It’s a long way home from Hong Kong...especially by bike
PUBLISHED: 17:50 03 November 2011
Many people have experienced a point in their lives where they wake up every day and go to a job that they no longer have a passion for.
But few will have dealt with that personal dilemma by jumping on a bicycle and cycling more than 10,500 miles across the world.
That is exactly what 34-year-old Theo Brun has just done.
Mr Brun rode from Hong Kong, where he had been living and working as a lawyer for more than a year, to his parents’ home in Great Massingham.
He travelled through 19 countries before arriving in England and his 10,685 mile journey took saw him dance at a wedding in Kazakhstan, almost collapse in a state of disorientated exhaustion on a Chinese mountain and give people in a remote town in northern China their first contact with a European person.
Mr Brun arrived in Great Massingham, the village where he grew up, last week and was joined for the final few miles by some friends, his brother and his brother’s child.
He was greeted by a party of around 20 people and his parents’ angry dog who attacked and tried to bite him.
Mr Brun said: “I have travelled through remote parts of China and potentially dangerous places in the Middle East; I’ve been through Russian Mafia hot spots in Odessa, Ukraine, but the only attack I endured on my whole trip was at the very end, by my parents’ dog! It doesn’t like people on bikes.”
Mr Brun set off from Hong Kong in October last year.
He had been working as an in-house lawyer for a biotechnology company.
But after five years of training and working in this field he decided a law career was not for him.
He said: “It just didn’t interest me, and when I’m not interested in something I’m not very good at it. I’d rather not be a lawyer at all than be a rubbish one so I quit.
“I want to become a writer. I had a conversation with a friend in Hong Kong about setting off into the heart of Asia and walking home. I had the idea of going beyond writing into becoming the story. She said to me: ‘What’s stopping you?’ I couldn’t give an answer. I had nothing to tie me down, no job, I wasn’t in a relationship, no mortgage. There was literally nothing stopping me.
“It was after this conversation that I started to take the idea seriously and put everything into place. But walking would have taken too long, so I cycled instead.”
The trip took a lot of planning, from working out the route, arranging visas and buying the necessary kit.
Mr Brun also took Mandarin classes.
He said: “I didn’t do any fitness training. I had been doing exercise fairly regularly but was nowhere near as fit as I had been in the past.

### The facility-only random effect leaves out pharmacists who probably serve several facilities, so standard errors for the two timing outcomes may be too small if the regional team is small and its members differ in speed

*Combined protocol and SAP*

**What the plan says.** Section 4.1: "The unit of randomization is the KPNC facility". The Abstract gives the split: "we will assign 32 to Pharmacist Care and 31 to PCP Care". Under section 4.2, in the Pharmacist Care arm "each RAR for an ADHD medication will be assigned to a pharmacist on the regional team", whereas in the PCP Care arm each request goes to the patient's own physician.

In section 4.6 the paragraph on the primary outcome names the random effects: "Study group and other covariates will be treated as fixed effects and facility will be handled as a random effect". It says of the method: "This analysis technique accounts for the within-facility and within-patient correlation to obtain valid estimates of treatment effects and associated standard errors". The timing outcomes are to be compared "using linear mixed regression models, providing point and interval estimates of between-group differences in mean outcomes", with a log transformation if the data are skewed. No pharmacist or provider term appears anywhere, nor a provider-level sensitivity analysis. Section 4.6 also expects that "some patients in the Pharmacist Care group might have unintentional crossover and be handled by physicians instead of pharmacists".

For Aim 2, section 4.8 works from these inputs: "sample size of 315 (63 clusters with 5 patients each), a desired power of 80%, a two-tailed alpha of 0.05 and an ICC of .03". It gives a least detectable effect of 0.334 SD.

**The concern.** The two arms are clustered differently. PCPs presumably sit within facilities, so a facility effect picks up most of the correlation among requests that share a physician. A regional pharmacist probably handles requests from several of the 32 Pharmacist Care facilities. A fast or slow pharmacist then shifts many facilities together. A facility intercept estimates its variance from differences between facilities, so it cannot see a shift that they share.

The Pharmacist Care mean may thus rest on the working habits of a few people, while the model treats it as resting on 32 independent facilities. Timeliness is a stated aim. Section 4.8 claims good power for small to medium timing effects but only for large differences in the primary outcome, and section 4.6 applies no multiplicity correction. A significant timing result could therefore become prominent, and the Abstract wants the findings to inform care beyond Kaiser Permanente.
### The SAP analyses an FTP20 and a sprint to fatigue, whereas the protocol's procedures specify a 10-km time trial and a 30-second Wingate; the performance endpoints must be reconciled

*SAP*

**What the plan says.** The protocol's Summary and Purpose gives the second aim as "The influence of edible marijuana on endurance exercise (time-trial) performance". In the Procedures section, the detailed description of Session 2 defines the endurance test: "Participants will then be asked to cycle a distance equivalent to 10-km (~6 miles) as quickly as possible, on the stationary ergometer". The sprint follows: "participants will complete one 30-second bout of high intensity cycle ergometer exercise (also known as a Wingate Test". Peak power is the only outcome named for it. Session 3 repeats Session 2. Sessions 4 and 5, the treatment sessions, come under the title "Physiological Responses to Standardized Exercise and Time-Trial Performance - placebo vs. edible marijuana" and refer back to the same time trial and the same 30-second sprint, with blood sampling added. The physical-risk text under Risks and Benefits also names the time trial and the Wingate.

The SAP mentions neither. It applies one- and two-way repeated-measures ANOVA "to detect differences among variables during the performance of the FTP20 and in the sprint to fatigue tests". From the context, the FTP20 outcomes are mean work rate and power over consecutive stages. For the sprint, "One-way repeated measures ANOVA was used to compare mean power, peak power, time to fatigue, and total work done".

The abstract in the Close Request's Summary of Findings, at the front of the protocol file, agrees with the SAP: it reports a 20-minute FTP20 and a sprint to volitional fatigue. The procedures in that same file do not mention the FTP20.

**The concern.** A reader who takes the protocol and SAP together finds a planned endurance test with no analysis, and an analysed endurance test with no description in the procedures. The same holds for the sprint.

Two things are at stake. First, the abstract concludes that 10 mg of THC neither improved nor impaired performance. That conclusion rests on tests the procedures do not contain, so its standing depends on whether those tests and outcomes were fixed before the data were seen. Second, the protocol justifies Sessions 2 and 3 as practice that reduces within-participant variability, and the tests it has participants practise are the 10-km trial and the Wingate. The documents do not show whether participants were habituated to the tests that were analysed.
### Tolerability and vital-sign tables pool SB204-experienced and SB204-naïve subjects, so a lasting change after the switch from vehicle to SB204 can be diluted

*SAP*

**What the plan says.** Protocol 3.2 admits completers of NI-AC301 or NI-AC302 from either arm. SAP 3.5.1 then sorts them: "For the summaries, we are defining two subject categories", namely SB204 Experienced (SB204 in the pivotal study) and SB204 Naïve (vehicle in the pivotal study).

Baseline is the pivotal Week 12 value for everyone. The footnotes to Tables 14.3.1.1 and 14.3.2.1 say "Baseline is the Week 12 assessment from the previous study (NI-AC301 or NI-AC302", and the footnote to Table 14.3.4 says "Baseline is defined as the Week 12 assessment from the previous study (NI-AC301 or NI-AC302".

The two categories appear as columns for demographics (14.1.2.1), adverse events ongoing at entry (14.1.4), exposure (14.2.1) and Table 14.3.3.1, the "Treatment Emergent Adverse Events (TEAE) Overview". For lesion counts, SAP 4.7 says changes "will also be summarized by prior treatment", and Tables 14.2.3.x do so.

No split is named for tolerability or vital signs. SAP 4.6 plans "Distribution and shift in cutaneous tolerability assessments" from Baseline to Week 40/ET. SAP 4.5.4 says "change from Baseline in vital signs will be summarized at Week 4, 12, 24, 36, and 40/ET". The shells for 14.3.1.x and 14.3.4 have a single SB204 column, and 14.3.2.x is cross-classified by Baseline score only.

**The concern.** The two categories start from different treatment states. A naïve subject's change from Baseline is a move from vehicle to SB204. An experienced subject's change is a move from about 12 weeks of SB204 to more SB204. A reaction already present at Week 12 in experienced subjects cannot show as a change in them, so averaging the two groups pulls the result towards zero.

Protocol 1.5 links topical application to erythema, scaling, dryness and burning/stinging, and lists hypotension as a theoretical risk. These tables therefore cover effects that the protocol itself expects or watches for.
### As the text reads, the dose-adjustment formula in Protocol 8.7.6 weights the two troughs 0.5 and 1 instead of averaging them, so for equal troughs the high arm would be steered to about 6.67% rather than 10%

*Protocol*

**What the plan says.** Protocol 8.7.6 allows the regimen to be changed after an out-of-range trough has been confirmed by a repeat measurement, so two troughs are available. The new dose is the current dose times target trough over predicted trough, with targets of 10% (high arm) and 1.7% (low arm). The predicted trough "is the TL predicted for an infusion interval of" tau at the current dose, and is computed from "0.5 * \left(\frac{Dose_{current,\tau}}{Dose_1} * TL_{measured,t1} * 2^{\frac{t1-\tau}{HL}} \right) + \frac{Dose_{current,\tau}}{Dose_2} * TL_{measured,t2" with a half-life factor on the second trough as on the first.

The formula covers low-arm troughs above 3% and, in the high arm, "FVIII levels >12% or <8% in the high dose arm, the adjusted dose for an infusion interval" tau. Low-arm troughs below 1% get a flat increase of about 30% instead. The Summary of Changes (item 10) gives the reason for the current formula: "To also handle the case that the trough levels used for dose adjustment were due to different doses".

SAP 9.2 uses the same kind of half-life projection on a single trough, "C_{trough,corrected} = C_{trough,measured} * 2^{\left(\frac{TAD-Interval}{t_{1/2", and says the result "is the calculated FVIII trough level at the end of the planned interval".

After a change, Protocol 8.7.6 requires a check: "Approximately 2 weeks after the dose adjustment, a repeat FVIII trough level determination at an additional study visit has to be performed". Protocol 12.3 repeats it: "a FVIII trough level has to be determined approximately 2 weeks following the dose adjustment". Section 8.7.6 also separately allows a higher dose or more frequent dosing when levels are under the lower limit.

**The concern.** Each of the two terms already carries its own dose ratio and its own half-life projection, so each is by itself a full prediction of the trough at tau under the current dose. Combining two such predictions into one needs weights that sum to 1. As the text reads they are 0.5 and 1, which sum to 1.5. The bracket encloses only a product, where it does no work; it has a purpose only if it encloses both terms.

“I burned out on the second day and had to rest for a day. I hadn’t prepared for the heat and the amount of food and drink I would need.”
Early in his trip he tore his Achilles, an injury that nearly led to him abandoning his adventure all together.
But after a week’s rest in Enshi, in Hibei, China, Mr Brun was back on the road.
He stopped for four months in X’ian, in central China, where he worked teaching English, before continuing his journey into the famous Silk Road trading route.
Mr Brun says one of the most surreal parts of his adventure was in a remote town called Xinglong, in northern China.
He said: “I set up in my hotel and then went out to dinner. In the town square couples were dancing and there was a DJ and a loud speaker system. I was self-consciously hiding behind my video camera, filming it when people started to look at me. I was the first European person some of these people had ever seen and the children, in particular, were getting very excited. I was significantly taller than anyone else in the town and an elderly man broke the ice and asked me how tall I was. Soon 30 people surrounded me, hanging on to every syllable. I could take only a couple of minutes before I had to stop.”
Mr Brun’s journey saw him travel from Hong Kong across the whole of China through Kyrgyzstan, Uzbekistan, western Kazakhstan, Azerbaijan, Georgia, Turkey, southern Russia, Ukraine, Slovakia, Austria, Liechtenstein, Moldova, Germany, Switzerland, France, Belgium and Holland before arriving back in England.
Mr Brun is now planning to write a book about his trip.
He also raised £1,300 through sponsorship money.
He is donating this to the Harry Mahon Cancer Research Trust, which was founded in 2001 to recognise world-renowned rowing coach Harry Mahon’s wishes to continue his fight against cancer, the disease that eventually took his life.
Mr Mahon was one of Mr Brun’s rowing coaches when he rowed at Cambridge.
He is also donating money to Wellspring International.